• 19. with a parade and a ceremony at the Parma Heights Cemetery. Prior to 1911, the cemetery was called the ‘Parma Cemetery’.The Ohio Historical Marker for the German Central Farm 7863 York Road, infront of its dancehall building off York Road in Parma. TheHenninger stone house along Broadview Road North of Snow Road in Parma. The Ohio Historical Marker for the first high school in Parmaalong 6726 Ridge Road. The Parma high school was opened in 1922.This Ohio Historical Marker is to be erected and dedicated in 2010.This writer did mention to Mr.Gardin where the Rockport Hamlet Driving Park Oval was located. It was indicated in the 2005 book, “FromRockport to WestPark’ on page 121. An updated copy of this paper was sent to Mr. Gardin with a copy of the 1939 Street Map indicatingwhere the Brooklyn Race Track was indicated on it. It was not known if he might place the Brooklyn Racetrack oval on the Big CreekWatershed map in a future reprinting. The 1938 aerial taken of the Brooklyn Racetrack does indicate a small creek stream flowing throughthe western end of the racetrack oval. That being the case, it is mentioned in this paper concerning the Brooklyn Racetrack.This writer plans to one day check the Brooklyn Village records given to the Western Reserve Historical Society in 1950 for any referenceto the Brooklyn Racetrack or Brooklyn Driving Park. Township and Village Records 1855-1923 in a box there labeled MSS 3130. There areledger books, etc. that were donated by Mayor Coyne in the 1950-1952 time period. This is a future lead to follow in the search for moreinformation concerning the Brooklyn Racetrack to add to this account.This writer listened closely to a story told by the Vice-President of the newly re-established Parma Heights Historical Society in 2009. Thestory concerned a small horse racing track in Parma Heights Village off Pearl Road, near the old wooden tourist cabins. An area seemed to bea place where local horses were trained and raced at one time. This area was seen in 1954 before modern housing development took place.This writer could not confirm this story with talking with older residents he knew who where still living in 2009. Not indicated on earlymaps. It is possible an early horse-riding academy may have existed there and used the nearby 1926 metropark horse trails across Pearl Road.Several members of the Parma Heights Society (1972-2003) did ride horses in that area in the 1920s and 1930s this writer was told once.Casinos in Ohio Results of November 3, 2009 Election.Reginald Fields. “Issue 3 foes bring in ex-officer to dispute Gilbert arrest story “. The Plain Dealer. October 31, 2009. Page B1 and B5.Cuyahoga County Election Results. The Plain Dealer. November 6, 2009. State Issues. Page A13. Issue for Casinos in Ohio passedCleveland to get a Casino! Casino Gambling: Yes 1,663,149 No 1,476,592 . Casinos were planned for Cleveland, Toledo, Cincinnati andColumbus.Jim Nichols. “Gilbert on Cleveland casino: ‘We have to get it right’”. The Plain Dealer. November 6, 2009. Page A1 and A14.Reginald Fields. “Despite promises, poker ace get a cut of casino action”. The Plain Dealer. November 6, 2009. Page A1 and A14.Aaron Marshall. “State’s casino control panel to oversee books, investigate”. The Plain Dealer. November 8, 2009. Pages B1 and B2.The Plain Dealer. Metro page. January 31, 2010. Pages B1 and B5.Reginald Fields. “Casino issue final blitz: $1 Million per day”. The Plain Dealer. December 21, 2009. Metro Page B5.Rick Armon. “Akron stores test converted slots”. The Plain Dealer. Metro Page. January 31, 2010. Slot machines entering small businesses.Bob Sandrick. “City mulls law on gaming devices”. The Sun Post. June 17, 2010. Pages A1 & A7. Games and internet cafes in Parma area.Joan Mazzolini. “Higbee Building could be site for phase one casino”. The Plain Dealer. May 14, 2010. Pages A1 and A8.Tom Feran. “Internet sweepstakes cafes popping up in Northeast Ohio”. The Plain Dealer. July 6, 2010. Pages A1 and A6.Reginald Fields. “Harrah’s is Gilbert’s choice to run his two casinos”. The Plain Dealer. August 13, 2010. p. A1, A6. Follow the storyof casino gambling in Ohio at www.Cleveland.com/casino. www.Cleveland.com/horseracing.Reginald Fields. “Cleveland Casino: 16 acres for gaming facility; Higbee Bldg rental for startup”. The Plain Dealer. 8/20/ 2010. P. A1, A8.“The Insider: This Week August 9-15”. Crain’s Cleveland Business. August 16-22, 2010. Page 19. The big Story: Rock Gambling LLC.“The slots to arrive at Horseshoe in a few days. State agents will watch to avoid tampering”. The Plain Dealer. 2/22/2012. Pages A1, A5.Area Horse Racing TracksD’Arcy Egan. “Ohio Hall to honor racing stars”. Horse Racing Insider. The Plain Dealer. Sports Section. January 15, 2010. Page D7.D’Arcy Egan. “Entire industry under dark cloud”. Horse Racing Insider. The Plain Dealer. Sports Section. January 21, 2010. Page D5.D’Arcy Egan. “Horseman, 75, still going strong”. Horse Racing Insider. The Plain Dealer. Sports Section. .January 29, 2010. Page D2D’Arcy Egan. “Thistledown auction is scheduled Tuesday”. Horse Racing Insider. The Plain Dealer. Sports Section. May 21, 2010. Page D3.D’Arcy Egan. “Harrahs buys Thistledown at auction”. Horse Racing Insider. The Plain Dealer. Sports Section. May 26, 2010. Page D7.Albert A. Gabel. “Ohio’s horse-racing tracks need gambling alternatives to survive”. The Plain Dealer. Forum. June 20, 2010. Page G3.Reginald Fields. “Gilbert could buy stake in Thistledown, with eye on slots”. The Plain Dealer. June 25, 2010. Page A1 & A6.Reginald Fields. “Group drops challenge to slot machines at race tracks”. The Plain Dealer. June 29, 2010. Page A1 & A6.D’Arcy Egan. “Race to honor famed handicapper Lewis”. Horse Racing Insider. The Plain Dealer. Sports Section. July 8, 2010. Page D2.Mark Naymik. “Stickland revives plan to put slots at Race Tracks: Lottery to Introduce New Rules”. The Plain Dealer. July 15, 2010. p. A1.Reginald Fields. “Anti-slots group ignores campaign filing deadline”. The Plain Dealer. August 4, 2010. p. A1, A4. Refuses funding source. Publication Editor/Writer Ken Lavelle kenlavelle@juno.com (440) 230-2777 Not printed with ink or on paper provided by NOCSIA funds. Page 19 3/1/2012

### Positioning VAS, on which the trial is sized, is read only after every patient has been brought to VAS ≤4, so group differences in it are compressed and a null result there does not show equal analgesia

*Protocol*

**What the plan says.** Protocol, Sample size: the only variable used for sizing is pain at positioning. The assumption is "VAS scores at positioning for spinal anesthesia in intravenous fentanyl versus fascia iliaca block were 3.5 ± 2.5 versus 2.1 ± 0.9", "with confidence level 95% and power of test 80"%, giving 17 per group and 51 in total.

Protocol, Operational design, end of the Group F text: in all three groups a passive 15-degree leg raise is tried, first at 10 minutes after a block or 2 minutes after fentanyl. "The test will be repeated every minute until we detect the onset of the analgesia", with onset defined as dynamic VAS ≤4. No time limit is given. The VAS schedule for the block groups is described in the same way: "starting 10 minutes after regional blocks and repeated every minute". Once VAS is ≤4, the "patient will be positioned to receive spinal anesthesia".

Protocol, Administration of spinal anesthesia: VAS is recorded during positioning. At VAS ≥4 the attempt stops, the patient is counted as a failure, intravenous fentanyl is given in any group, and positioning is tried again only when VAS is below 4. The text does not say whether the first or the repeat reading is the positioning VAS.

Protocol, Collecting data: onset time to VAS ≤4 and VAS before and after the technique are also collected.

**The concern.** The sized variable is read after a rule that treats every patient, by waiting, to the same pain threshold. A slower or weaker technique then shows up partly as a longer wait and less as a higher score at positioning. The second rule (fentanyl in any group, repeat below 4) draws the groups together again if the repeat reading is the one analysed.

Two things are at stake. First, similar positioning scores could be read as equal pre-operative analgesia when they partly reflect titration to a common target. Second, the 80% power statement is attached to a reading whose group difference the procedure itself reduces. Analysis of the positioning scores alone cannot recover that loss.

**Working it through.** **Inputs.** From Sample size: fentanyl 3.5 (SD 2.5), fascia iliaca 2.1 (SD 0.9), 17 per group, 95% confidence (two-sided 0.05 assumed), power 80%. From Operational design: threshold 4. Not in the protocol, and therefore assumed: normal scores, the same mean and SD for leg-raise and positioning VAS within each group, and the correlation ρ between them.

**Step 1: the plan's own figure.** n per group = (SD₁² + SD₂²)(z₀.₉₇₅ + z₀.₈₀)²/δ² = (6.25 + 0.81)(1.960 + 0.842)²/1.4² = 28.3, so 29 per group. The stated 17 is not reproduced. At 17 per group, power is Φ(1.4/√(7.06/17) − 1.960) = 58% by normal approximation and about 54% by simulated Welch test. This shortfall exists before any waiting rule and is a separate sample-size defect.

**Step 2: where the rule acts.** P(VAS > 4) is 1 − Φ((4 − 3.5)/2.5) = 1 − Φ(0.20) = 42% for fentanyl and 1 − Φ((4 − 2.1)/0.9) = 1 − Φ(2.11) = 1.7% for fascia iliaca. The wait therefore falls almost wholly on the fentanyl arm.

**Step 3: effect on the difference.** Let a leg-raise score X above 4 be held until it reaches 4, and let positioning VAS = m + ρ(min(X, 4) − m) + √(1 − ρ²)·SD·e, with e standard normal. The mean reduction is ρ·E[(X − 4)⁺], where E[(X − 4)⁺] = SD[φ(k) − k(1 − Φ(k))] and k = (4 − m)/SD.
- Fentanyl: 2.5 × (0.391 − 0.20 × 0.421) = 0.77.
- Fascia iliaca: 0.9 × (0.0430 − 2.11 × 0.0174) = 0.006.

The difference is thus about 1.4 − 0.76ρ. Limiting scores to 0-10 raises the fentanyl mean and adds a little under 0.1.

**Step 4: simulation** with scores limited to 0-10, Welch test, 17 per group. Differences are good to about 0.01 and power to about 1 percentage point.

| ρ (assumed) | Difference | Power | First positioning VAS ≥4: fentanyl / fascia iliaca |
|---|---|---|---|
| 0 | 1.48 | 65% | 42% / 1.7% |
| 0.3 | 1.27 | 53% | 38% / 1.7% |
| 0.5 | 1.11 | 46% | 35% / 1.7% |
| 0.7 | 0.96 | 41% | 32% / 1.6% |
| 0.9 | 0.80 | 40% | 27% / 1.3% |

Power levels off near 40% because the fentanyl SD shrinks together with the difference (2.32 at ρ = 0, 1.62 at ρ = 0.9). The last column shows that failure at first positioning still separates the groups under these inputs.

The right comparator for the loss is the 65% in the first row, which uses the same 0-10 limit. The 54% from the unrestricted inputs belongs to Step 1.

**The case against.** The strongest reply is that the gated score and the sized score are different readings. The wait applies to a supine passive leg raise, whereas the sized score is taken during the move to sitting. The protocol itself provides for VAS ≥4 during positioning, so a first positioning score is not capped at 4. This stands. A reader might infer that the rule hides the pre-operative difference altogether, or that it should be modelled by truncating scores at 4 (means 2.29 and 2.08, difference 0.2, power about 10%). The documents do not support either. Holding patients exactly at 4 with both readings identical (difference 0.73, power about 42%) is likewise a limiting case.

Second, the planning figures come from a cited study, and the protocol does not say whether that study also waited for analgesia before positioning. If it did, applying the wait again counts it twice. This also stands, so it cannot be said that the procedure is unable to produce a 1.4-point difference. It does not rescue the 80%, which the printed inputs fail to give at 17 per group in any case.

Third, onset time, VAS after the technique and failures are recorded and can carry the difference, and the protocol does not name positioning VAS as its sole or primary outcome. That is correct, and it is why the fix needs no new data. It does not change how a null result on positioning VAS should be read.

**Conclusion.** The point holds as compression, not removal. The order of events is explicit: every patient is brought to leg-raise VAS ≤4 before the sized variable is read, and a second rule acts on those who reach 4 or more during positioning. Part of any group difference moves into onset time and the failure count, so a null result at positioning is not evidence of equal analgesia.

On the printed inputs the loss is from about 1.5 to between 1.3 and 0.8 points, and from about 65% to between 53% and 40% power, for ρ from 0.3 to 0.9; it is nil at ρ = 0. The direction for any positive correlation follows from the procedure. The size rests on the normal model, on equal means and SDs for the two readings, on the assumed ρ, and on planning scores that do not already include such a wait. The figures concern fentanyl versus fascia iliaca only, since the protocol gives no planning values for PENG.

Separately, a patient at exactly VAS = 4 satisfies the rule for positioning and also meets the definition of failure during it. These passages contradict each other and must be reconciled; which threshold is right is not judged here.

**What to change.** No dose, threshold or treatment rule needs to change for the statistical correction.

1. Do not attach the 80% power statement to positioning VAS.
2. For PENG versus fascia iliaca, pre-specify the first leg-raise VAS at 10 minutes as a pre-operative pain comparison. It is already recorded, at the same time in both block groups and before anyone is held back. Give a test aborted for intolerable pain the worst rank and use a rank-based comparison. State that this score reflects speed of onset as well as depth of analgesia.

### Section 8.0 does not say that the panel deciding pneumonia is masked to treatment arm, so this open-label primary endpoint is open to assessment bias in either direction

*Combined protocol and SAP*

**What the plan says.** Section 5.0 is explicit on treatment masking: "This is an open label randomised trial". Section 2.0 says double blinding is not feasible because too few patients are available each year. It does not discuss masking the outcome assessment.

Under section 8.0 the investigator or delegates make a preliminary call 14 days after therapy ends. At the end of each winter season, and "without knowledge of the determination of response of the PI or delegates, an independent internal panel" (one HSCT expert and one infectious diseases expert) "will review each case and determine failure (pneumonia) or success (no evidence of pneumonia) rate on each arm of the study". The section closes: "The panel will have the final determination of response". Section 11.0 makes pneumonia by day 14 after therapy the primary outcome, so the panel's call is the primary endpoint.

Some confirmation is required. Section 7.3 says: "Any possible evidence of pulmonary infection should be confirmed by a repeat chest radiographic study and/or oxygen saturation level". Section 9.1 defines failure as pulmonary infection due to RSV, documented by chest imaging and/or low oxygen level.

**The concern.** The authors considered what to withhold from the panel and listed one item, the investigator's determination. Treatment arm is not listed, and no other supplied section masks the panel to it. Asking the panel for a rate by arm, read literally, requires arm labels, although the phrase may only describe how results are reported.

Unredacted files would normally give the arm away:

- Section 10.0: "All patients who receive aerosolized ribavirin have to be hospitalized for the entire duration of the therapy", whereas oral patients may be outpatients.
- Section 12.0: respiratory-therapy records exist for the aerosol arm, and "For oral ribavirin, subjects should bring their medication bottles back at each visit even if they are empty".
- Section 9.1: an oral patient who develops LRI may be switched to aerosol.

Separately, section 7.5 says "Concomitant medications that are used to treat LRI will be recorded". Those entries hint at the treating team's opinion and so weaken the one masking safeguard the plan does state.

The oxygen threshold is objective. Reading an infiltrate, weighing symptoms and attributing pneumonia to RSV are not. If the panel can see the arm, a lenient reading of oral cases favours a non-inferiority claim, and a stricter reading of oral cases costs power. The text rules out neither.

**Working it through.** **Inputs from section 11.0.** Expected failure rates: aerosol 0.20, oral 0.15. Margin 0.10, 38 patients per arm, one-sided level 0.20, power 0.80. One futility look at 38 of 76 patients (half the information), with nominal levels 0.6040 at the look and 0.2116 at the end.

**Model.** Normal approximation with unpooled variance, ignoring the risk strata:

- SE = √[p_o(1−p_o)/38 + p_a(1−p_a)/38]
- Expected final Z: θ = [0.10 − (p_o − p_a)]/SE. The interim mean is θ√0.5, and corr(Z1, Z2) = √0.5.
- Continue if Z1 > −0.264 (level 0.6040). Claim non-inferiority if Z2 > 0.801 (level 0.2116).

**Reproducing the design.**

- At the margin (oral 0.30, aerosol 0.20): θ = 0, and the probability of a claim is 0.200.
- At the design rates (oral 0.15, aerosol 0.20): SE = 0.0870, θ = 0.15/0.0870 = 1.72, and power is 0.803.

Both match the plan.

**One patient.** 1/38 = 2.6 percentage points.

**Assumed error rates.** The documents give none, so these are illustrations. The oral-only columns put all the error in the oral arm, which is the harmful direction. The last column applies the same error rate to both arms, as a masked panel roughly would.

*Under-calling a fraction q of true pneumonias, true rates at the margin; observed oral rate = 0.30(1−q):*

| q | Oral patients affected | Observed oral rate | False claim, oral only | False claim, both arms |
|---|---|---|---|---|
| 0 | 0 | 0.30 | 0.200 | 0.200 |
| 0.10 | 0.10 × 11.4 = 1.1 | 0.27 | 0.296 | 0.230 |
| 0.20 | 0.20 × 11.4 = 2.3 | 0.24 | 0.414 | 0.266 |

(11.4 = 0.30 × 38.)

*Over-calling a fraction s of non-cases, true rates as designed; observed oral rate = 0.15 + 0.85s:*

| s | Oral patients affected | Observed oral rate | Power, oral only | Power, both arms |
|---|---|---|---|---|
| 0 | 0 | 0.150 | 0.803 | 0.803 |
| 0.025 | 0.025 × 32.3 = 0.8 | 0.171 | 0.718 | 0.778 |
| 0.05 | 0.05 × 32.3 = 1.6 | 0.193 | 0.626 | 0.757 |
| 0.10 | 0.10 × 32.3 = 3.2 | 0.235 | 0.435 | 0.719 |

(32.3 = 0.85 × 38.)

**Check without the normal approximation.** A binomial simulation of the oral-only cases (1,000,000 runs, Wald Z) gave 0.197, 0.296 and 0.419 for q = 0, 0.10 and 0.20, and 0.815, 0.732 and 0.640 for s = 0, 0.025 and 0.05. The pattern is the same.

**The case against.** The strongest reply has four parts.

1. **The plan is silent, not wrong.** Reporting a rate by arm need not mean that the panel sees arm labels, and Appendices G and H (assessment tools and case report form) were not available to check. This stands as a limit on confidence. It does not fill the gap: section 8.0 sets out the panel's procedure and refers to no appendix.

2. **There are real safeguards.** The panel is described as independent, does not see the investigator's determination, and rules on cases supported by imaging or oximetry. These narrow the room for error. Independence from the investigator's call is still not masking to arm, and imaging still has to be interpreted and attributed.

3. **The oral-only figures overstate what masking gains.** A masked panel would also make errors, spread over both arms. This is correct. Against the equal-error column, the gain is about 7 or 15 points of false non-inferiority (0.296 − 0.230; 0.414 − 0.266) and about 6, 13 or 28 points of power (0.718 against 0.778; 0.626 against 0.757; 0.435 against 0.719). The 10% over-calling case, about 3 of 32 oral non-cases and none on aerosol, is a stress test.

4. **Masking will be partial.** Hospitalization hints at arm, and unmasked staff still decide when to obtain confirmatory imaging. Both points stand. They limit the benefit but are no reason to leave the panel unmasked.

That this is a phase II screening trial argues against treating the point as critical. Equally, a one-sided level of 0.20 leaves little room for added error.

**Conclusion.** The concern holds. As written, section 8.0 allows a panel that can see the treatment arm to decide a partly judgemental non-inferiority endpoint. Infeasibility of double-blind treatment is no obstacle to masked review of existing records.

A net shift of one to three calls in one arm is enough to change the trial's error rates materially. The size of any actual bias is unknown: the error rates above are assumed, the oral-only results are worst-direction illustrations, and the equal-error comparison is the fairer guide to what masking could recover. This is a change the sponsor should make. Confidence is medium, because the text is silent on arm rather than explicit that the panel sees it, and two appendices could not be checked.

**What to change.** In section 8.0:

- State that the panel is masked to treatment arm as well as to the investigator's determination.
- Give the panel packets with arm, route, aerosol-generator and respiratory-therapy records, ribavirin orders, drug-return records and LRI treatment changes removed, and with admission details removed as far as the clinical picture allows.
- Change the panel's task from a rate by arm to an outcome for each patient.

• 20. Reginald Fields. “Harrah’s is Gilbert’s choice to run his two Casinos”. The Plain Dealer. August 13, 2010. p. A1and A6.D’Arcy Egan. “Northfield’s race-day schedule approved”. Horse Racing Insider. The Plain Dealer. Sports Section. September 24, 2010 P.D6.Follow the latest news from Northfield Park, Thistledown and tracks around the country: www.Cleveland.com/horseracing.Reform of Cuyahoga County Government as Result of November 3, 2009 ElectionJim Nichols. “Pittsburgh Pa.’s tips for our new county government”. The Plain Dealer. November 16, 2009. Pages A1 and A12. VotersDecided to replace the current three County Commissioners with one County Executive position and also streamline county government.It was thought to be an improvement here in Cuyahoga County and might take many years to improve government efficiency and lowerthe increasing cost of local government. More important was the possibility that the separate 58 local governments and the City of Clevelandmight merge into one regional County governmental structure in the future. This writer worked a County Poll Worker in this election inBroadview Heights, Ohio Precinct 2C. He had thought such a change was possible with the creation of the Greater Cleveland RegionalTransit Authority in 1975 when he voted in his first election.Mr. Bob Gardinc/o The Friends of Big Creek3315 Library AvenueCleveland, Ohio 44109November 26, 2009Dear Mr. Gardin,I enjoyed meeting with you and discussing the topic of the Brooklyn Racetrack at the Brooklyn Historical Society on 11/24/2009.I thought the Big Creek brochure was good one with a map and description of historical sites indicated with photos. I noticed thatsome of the information I had given The Friends of Big Creek had been used. That made me very happy. Historical Information waspassed along to others to enjoy in the future.You asked me for more suggestions of local historical sites for consideration to be indicated on the map when it is updated in the future.Below is a list: The Ohio Historical Marker for Crile General Hospital at 7300York Road, Parma Heights. The Asa Emerson house at 6103 Pearl Road,Parma Heights. It was built in 1826 and it still used as private home in 2009. The Tollgate House replica in the Greenbriar Commons, ParmaHeights. It is the home of the Parma Heights Historical Society and was built in 1980. The Parma Heights Library in the GreenbriarCommons. It was built in 1963.The Parma Heights Cemetery along Pearl Road near the Parma Reservoir and Reservoir Creek. It wasestablished in 1823. Every Memorial Day since 1868 the Parma and Parma Heights community has honored its military dead buried therewith a parade and a ceremony at the Parma Heights Cemetery. Prior to 1911, the cemetery was called the ‘Parma Cemetery’.The Ohio Historical Marker for the German Central Farm 7863 York Road, infront of its dancehall building off York Road in Parma. TheHenninger stone house along Broadview Road North of Snow Road in Parma. The Ohio Historical Marker for the first high school in Parmaalong 6726 Ridge Road. The Parma high school was opened in 1922.This Ohio Historical Marker is to be erected and dedicated in 2010.This writer did mention to Mr.Gardin where the Rockport Hamlet Driving Park Oval was located. It was indicated in the 2005 book, “FromRockport to WestPark’ on page 121. An updated copy of this paper was sent to Mr. Gardin with a copy of the 1939 Street Map indicatingwhere the Brooklyn Race Track was indicated on it. It was not known if he might place the Brooklyn Racetrack oval on the Big CreekWatershed map in a future reprinting. The 1938 aerial taken of the Brooklyn Racetrack does indicate a small creek stream flowing throughthe western end of the racetrack oval.In May of 2008, I presented a program for NMRA members at the Independence Holiday Inn concerning the Port of Cleveland andarea train station depots. You might want to indicate the location of the first Parma CL&W train station along the B&O tracks Northof Brookpark Road in Rockport Twp. It is indicated on a 1897 map. Also, you may want to consider indicating the location of the secondB&O train station depot that was located along Brookpark Road (1910-1926) that appeared on a 1927 map of Rockport Twp. I was given.All of these ideas are just suggestions and I look forward to viewing the updated Big Creek Watershed map in the furture.You mentioned to me that you could not attend the WRAH tour of the Baldwin water Reservoir in Cleveland held November 21st, 2009.Those of us who did attend were given advance notice of the water tours for 2010. Enclosed with this letter is that information. Hopeyou and the members of The Big Creek Watershed can attend of one or both of the tours in May 2010. Tours are held, but gettingadvance information is not always possible. Some times only 100 persons attend a tour at a local reservoir, I have noticed when I goneon one in the past. Publication Editor/Writer Ken Lavelle kenlavelle@juno.com (440) 230-2777 Not printed with ink or on paper provided by NOCSIA funds. Page 20 3/1/2012